Lawrence E. Bethune's
M.U.S.I.C.s Project

Musical UniqueScottish Identifiable Characteristic

 

Home Dissertation Outline Introduction Scots to North Carolina Into the Crucible The Rules of MUSICs The Rules Applied Bibliography

Dissertation Outline


Phase 1: 1 and 2

Phase 2: 3, 4, & 5

Phase 3: 6, 7, &8


Introduction

1. Scots to Colonial North Carolina before 1775

1.1. why Cape Fear/Argyll colony?

1.1.1. first major concentration of Scots

1.1.2. even today, largest concentration of Scots heritage

1.2. describe colonial NC, the people and brief political history

1.3. how did the Scots get there?

2. Society and Culture in Colonial Cape Fear

2.1. what was the culture/society like in NC?

2.2. groups: Scots (High and Low), Scots-Irish, English, Germans, Africans, others

2.3. main characteristics of each; culture and music

2.4. mixing or isolated

2.5. what kind of interaction?

3. Inventory of music: Scotland and whole tunes that migrated to NC

3.1. did the Scottish music migrate?

3.1.1. evidence in songs known in NC...catalogs (mention, but list comes later)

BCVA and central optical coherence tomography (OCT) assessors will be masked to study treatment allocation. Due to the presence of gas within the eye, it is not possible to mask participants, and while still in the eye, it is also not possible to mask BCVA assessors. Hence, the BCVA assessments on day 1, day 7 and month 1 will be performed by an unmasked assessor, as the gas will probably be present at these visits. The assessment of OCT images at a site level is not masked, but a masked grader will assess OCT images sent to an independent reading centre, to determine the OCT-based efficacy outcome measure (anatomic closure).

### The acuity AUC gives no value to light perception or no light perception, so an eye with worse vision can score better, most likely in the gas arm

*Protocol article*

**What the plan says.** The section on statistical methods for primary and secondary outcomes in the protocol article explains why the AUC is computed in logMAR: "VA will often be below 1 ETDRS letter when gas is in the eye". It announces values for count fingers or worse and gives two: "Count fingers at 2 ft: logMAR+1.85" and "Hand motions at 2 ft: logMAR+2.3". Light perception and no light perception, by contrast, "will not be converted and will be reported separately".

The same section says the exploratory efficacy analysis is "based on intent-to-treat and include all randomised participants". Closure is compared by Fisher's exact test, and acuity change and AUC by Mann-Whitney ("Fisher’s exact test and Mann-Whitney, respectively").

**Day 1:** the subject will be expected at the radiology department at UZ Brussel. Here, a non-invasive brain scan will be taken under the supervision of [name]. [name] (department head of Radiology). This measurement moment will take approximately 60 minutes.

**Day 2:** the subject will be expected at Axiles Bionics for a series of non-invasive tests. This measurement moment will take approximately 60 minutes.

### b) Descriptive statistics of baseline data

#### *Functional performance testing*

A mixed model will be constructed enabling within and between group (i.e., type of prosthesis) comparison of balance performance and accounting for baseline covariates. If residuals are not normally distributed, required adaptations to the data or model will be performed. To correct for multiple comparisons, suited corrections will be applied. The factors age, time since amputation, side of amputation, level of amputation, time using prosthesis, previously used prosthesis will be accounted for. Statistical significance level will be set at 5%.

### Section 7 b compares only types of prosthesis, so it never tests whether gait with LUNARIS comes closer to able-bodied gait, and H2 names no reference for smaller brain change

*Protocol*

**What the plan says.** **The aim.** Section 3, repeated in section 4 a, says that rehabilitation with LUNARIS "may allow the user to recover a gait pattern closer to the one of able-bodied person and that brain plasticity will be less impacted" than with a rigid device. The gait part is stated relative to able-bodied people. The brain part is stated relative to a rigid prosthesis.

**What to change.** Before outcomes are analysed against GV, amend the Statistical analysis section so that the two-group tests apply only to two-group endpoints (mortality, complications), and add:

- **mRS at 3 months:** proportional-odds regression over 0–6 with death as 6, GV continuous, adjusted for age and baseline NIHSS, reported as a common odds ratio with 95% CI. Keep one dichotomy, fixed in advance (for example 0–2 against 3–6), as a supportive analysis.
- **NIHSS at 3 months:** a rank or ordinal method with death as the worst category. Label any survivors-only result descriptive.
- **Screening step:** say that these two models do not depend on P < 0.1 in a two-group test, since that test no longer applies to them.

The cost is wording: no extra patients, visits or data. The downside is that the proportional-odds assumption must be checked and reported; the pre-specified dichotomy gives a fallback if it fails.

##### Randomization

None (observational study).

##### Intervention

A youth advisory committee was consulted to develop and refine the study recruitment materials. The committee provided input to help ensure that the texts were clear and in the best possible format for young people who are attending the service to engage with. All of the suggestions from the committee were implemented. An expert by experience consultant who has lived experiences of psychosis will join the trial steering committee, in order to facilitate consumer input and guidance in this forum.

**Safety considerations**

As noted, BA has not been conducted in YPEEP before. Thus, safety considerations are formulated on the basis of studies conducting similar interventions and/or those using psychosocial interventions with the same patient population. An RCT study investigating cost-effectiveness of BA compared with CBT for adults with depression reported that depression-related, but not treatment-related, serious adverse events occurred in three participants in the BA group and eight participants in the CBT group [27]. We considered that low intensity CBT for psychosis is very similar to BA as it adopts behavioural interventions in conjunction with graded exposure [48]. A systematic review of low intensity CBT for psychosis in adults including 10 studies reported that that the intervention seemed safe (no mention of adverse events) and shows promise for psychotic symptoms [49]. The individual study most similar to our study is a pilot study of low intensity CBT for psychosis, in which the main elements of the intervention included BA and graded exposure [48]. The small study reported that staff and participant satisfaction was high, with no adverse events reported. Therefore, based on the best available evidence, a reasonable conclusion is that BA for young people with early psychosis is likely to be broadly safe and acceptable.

3.1.2. conjecture: folk music may travel w/common folk, not just “listed” musicians

3.1.3. musical life in colonies; Virginia quote

4. The Music in Scotland and compositional observations and analyses

4.1. who composed in Scotland?

4.2. what kind of music?

4.3. what were the characteristics or rules of that music?

4.4. how did it differ from Irish and English folk songs?

4.5. How did Highland differ from Lowland?

5. The Music in Colonial NC: an introduction

5.1. who composed in NC?

5.2. what kind of music?

5.3. How did Highland music fare in NC?

6. The “emerging” rules for composing folk music using Scottish elements [the “system”]

6.1. by 1800, what survived?

6.1.1. whole tunes

6.1.2. fragments and elements uniquely Scottish

6.2. compositional observations and analyses

6.3. what survived or emerged as the new rules for identifying Scottish elements?

7. Testing those rules on music of the start of the Early American Period

8. Conclusions & Plan for next phase (establish the system, test the system, interview contemporary composers on what they hear as “Scottish,” ask them where in tunes they have written can they identify Scottish “licks,” create new Scottish licks that sound like old and test Scottish composers and common folk for recognition, verify MUSICS for today, codify set of rules for contemporary composers who want to sound “Scottish,” produce catalog of 18th century Scottish tunes still alive today as well as contemporary tunes that have MUSIC fragments/elements.